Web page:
Eastman Kodak is bankrupt, and nobody should be surprised. The company that more or less invented photographic film and once controlled 90 percent of the market knew the digital revolution was coming. In fact, one of its own employees, a guy named Steve Sasson, invented the digital camera in 1975, and correctly calculated that it would be a marketable product in about twenty years.
Yet when digital finally swept in, it happened fast, and Kodak as a company had always been sluggish to embrace change. (In the mid-twentieth century, it took Big Yellow twenty years to realize that a little company called Polaroid had carved off a big chunk of the amateur-photo market.) Kodak couldn't simply shift to making digital cameras, because that's a much lower-margin business than film, and companies that were better at electronics (Sony, Canon, Nikon) were going to eat Kodak's lunch anyway. Its executives kept casting about to find areas where its expertise could dominate — chemicals, cleaners, online photo-sharing. Nothing took off. The latest effort is inkjet printing, where Kodak thinks it can succeed by underpricing its competition, and one hopes it's right. We all hate paying $30 for Hewlett-Packard ink cartridges, and if Kodak can sell them for $12, that might buy the company some breathing room while it figures out its future. All the same, it seems like a stopgap rather than a long-term strategy that might restore Kodak to preeminence. "Me too" instincts rarely deliver a game-changing win.
Most of us stopped using film long ago. But fine-arts photographers have not — if anything, they've begun returning to analog materials, for their distinctive beauty and richness — and although Kodak is not shutting down, a lot of pros are very worried about what will happen next. A bankruptcy typically comes with a lot of hard-eyed looks at which business divisions are making money and which ones aren't. It's easy to foresee a future in which Kodak makes many fewer varieties of black-and-white film, or gives up on color movie film or other products that are now niche markets. That's tough on people whose artwork depends on these unique products. Already, a lot of those lines are gone. Plus-X, the workhorse black-and-white film that taught me how to make pictures, was discontinued last year. I hadn't bought any in a long time, and there's the problem in a nutshell.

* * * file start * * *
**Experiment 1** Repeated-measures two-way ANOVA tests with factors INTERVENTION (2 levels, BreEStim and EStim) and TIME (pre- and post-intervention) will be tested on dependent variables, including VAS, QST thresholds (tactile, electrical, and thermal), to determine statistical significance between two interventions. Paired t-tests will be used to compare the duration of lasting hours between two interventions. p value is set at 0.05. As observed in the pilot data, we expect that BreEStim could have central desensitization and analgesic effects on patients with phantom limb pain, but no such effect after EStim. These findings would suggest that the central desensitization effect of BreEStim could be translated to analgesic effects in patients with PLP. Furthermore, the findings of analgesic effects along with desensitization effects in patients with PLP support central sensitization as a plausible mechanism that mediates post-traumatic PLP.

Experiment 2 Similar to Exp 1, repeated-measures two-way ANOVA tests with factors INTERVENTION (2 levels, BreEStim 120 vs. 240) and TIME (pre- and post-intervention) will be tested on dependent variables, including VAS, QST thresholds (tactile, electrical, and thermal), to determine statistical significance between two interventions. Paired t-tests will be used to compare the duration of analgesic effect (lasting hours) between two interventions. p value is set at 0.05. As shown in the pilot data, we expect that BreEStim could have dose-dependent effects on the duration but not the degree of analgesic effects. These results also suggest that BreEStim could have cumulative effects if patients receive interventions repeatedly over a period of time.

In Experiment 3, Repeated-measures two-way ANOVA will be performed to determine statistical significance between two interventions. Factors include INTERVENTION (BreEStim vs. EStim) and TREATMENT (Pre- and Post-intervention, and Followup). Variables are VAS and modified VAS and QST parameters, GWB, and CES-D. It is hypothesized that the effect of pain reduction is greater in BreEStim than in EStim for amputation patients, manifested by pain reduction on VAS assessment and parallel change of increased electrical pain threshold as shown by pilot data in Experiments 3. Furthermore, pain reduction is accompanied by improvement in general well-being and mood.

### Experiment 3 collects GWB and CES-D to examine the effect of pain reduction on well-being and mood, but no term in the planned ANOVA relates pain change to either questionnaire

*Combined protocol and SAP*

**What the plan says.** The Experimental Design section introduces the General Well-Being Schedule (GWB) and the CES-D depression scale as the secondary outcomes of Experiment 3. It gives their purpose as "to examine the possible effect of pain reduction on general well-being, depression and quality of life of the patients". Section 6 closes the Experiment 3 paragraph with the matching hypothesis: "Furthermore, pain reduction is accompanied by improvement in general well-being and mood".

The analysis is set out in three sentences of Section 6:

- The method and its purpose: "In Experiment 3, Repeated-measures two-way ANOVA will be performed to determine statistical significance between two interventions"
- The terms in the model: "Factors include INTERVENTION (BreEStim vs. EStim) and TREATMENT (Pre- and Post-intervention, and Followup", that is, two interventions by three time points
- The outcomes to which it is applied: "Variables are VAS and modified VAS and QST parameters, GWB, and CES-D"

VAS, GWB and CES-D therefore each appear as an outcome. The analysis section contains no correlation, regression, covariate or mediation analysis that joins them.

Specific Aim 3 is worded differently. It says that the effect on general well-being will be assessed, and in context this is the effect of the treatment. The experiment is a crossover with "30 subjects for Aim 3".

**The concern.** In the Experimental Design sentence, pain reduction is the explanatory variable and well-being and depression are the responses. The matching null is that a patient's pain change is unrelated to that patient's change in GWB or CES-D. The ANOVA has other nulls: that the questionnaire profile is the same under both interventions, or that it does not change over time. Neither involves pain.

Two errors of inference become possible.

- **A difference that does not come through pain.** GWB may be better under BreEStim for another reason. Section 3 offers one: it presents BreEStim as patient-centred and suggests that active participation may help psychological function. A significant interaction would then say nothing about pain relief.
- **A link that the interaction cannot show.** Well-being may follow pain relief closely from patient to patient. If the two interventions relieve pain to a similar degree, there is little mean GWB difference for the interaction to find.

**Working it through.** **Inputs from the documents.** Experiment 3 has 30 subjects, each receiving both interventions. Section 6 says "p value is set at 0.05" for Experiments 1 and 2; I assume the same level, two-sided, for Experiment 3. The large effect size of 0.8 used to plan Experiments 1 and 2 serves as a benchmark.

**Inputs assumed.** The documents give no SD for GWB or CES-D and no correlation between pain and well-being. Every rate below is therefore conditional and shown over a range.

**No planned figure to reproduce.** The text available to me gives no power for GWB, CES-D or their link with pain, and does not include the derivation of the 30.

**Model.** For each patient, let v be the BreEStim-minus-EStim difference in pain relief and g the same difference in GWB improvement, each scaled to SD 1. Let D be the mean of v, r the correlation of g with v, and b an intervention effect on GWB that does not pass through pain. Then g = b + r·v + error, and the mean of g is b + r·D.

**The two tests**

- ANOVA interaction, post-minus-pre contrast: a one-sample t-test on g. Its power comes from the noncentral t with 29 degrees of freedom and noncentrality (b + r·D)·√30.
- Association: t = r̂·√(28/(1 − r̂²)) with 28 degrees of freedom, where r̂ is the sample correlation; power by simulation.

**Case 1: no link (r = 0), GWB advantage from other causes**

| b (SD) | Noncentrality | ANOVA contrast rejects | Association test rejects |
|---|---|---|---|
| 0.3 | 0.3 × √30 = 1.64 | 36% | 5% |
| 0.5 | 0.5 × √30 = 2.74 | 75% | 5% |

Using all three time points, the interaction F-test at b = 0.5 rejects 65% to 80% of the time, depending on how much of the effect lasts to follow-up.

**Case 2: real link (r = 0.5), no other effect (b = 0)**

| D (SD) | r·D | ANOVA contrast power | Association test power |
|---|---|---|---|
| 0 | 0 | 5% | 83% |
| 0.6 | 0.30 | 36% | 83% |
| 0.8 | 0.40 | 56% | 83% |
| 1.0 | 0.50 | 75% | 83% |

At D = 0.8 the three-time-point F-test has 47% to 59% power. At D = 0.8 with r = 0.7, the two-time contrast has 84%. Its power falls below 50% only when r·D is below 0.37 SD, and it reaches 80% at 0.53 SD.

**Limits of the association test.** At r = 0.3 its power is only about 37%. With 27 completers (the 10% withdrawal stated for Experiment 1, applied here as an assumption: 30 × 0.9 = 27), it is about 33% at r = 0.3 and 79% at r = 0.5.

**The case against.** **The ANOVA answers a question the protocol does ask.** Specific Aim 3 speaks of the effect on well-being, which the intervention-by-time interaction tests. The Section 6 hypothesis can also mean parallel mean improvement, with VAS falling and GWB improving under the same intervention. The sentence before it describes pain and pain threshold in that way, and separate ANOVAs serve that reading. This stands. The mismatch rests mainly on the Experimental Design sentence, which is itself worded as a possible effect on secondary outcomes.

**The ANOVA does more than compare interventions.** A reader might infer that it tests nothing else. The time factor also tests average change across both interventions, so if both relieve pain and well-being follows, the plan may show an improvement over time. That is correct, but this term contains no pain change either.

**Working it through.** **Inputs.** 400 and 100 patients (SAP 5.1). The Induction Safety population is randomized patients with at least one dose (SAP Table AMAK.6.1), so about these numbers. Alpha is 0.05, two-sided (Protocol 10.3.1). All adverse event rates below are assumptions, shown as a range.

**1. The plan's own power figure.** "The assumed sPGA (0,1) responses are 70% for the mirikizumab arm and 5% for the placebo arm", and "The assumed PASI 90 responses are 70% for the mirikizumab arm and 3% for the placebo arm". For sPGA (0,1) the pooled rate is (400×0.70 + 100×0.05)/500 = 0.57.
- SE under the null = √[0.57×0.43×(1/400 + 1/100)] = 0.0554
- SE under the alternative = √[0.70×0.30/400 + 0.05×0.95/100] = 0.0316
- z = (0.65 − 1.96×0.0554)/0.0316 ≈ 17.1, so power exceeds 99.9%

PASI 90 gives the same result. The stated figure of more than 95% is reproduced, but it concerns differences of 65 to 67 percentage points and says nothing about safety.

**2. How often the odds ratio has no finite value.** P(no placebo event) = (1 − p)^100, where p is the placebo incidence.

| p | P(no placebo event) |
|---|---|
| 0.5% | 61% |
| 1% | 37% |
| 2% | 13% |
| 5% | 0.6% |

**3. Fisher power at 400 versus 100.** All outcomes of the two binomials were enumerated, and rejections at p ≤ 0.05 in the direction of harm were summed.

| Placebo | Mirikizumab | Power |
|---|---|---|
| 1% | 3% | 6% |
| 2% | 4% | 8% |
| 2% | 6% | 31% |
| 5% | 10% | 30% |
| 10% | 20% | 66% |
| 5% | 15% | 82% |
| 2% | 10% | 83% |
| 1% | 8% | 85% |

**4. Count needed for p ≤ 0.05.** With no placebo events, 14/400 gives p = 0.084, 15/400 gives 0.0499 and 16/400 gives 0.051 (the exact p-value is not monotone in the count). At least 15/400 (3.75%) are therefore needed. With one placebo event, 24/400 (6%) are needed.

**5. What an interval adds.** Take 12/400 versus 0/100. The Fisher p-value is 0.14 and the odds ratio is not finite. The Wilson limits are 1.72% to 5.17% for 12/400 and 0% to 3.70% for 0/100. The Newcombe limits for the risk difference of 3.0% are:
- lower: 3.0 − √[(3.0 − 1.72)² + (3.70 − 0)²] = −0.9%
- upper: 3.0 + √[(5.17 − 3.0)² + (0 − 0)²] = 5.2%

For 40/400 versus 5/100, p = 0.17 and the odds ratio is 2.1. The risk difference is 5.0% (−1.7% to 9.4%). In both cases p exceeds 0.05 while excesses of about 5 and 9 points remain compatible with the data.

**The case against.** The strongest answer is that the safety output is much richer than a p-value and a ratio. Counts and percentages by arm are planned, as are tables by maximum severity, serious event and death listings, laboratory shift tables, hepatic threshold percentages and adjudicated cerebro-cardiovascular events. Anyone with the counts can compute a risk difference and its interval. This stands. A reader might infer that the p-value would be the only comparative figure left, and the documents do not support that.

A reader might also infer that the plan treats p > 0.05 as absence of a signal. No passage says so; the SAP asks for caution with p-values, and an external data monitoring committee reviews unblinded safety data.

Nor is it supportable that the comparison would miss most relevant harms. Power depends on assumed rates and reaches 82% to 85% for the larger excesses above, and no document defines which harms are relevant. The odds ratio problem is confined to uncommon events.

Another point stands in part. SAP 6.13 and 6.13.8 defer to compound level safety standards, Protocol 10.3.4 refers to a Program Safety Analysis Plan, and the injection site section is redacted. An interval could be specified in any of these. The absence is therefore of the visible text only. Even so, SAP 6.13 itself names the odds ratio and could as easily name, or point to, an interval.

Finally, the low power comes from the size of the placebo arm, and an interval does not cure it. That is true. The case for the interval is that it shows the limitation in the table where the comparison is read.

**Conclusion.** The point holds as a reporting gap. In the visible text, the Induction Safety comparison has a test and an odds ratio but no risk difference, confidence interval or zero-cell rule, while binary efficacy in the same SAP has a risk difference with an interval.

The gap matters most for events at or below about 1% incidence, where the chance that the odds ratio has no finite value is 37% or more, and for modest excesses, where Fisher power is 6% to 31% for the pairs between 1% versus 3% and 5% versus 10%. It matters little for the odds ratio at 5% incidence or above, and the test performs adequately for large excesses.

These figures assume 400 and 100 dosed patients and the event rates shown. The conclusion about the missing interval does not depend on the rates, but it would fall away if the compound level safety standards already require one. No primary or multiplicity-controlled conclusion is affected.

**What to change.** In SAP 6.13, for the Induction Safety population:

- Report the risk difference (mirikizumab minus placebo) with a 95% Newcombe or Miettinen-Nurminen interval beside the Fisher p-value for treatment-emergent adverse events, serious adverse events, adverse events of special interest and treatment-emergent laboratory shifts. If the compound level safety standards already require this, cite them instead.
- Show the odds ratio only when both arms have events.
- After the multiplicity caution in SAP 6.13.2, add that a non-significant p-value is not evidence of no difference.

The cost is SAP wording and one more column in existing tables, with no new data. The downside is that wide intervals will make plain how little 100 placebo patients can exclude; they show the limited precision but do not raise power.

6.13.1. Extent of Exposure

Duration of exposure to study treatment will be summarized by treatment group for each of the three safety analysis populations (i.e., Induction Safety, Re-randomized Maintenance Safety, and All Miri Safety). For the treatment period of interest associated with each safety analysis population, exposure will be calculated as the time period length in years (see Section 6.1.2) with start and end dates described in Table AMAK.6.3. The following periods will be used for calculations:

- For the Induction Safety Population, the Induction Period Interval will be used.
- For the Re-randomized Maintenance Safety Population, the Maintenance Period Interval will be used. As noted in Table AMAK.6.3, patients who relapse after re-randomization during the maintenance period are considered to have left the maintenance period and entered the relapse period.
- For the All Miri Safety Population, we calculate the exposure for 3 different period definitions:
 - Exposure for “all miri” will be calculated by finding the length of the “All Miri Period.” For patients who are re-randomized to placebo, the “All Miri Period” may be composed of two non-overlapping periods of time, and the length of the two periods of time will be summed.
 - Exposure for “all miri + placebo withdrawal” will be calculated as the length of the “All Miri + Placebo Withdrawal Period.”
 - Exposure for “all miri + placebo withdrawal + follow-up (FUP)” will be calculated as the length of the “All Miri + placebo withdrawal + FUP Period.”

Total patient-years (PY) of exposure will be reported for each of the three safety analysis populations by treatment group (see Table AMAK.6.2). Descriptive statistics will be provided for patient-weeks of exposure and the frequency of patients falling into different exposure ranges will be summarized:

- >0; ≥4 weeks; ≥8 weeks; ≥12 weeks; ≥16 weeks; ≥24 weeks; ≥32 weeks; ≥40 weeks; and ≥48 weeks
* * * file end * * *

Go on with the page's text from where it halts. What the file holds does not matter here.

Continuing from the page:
The solution, unfortunately, is not simply to start up a boutique artisanal business. Whereas a vinyl-LP-manufacturing plant is not particularly technically demanding, and can be run at small scale for bands that want to order 500 copies of their new record, making photo film is really hard. You need to lay down micromillimeters of chemically complex emulsion on extremely thin sheets of plastic, and do it at high speeds, in total darkness. Film is the kind of product (like Toyotas or Oreos) that benefits from extreme mass production, which provides consistency as well as economies of scale. If someone asked you to build a car from scratch, it would take you twenty years and millions of dollars; asked to make reliable film, you probably couldn't do it at all. Certainly not for three bucks a roll.
There is an irony here. As we reject the expense and bother of film, we are embracing its aesthetic. Instagram makes fake photos that look like they were produced by a sixties Instamatic. ShakeIt and Poladroid turn pristine digital photos into ersatz Polaroid prints. Other apps and filters add fake vignetting, light leaks, and silver-halide grain. A pro can spot these effects in a second, of course, but as with so many other fields that have jumped from analog to digital, we consumers want it all: TV without ads, newspapers without the expense of news-gathering, and the look of film without the headaches. And, now, possibly without Eastman Kodak.
Bonanos is the author of the forthcoming Instant: A Cultural History of Polaroid.